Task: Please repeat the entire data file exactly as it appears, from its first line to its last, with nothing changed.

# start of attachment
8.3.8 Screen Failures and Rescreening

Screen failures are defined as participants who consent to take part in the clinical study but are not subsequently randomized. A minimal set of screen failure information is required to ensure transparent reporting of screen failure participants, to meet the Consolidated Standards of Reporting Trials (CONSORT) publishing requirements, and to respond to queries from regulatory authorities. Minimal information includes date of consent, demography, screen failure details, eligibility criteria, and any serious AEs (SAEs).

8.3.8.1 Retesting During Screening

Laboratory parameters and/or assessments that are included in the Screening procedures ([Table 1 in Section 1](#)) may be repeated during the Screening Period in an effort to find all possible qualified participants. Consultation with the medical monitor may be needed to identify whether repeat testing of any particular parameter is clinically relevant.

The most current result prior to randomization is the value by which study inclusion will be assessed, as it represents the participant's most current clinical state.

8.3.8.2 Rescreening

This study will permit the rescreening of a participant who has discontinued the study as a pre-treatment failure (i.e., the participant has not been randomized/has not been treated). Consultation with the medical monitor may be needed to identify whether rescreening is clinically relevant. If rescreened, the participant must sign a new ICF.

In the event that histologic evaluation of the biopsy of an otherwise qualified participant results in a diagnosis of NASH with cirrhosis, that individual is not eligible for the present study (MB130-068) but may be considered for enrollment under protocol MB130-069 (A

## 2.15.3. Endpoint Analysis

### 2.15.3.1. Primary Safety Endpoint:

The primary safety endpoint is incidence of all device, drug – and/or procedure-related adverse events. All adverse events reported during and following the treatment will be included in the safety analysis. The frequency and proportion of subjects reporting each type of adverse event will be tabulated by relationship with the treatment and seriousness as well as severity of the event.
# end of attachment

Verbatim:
8.3.8 Screen Failures and Rescreening

Screen failures are defined as participants who consent to take part in the clinical study but are not subsequently randomized. A minimal set of screen failure information is required to ensure transparent reporting of screen failure participants, to meet the Consolidated Standards of Reporting Trials (CONSORT) publishing requirements, and to respond to queries from regulatory authorities. Minimal information includes date of consent, demography, screen failure details, eligibility criteria, and any serious AEs (SAEs).

8.3.8.1 Retesting During Screening

Laboratory parameters and/or assessments that are included in the Screening procedures ([Table 1 in Section 1](#)) may be repeated during the Screening Period in an effort to find all possible qualified participants. Consultation with the medical monitor may be needed to identify whether repeat testing of any particular parameter is clinically relevant.

The most current result prior to randomization is the value by which study inclusion will be assessed, as it represents the participant's most current clinical state.

8.3.8.2 Rescreening

This study will permit the rescreening of a participant who has discontinued the study as a pre-treatment failure (i.e., the participant has not been randomized/has not been treated). Consultation with the medical monitor may be needed to identify whether rescreening is clinically relevant. If rescreened, the participant must sign a new ICF.

In the event that histologic evaluation of the biopsy of an otherwise qualified participant results in a diagnosis of NASH with cirrhosis, that individual is not eligible for the present study (MB130-068) but may be considered for enrollment under protocol MB130-069 (A

## 2.15.3. Endpoint Analysis

### 2.15.3.1. Primary Safety Endpoint:

The primary safety endpoint is incidence of all device, drug – and/or procedure-related adverse events. All adverse events reported during and following the treatment will be included in the safety analysis. The frequency and proportion of subjects reporting each type of adverse event will be tabulated by relationship with the treatment and seriousness as well as severity of the event.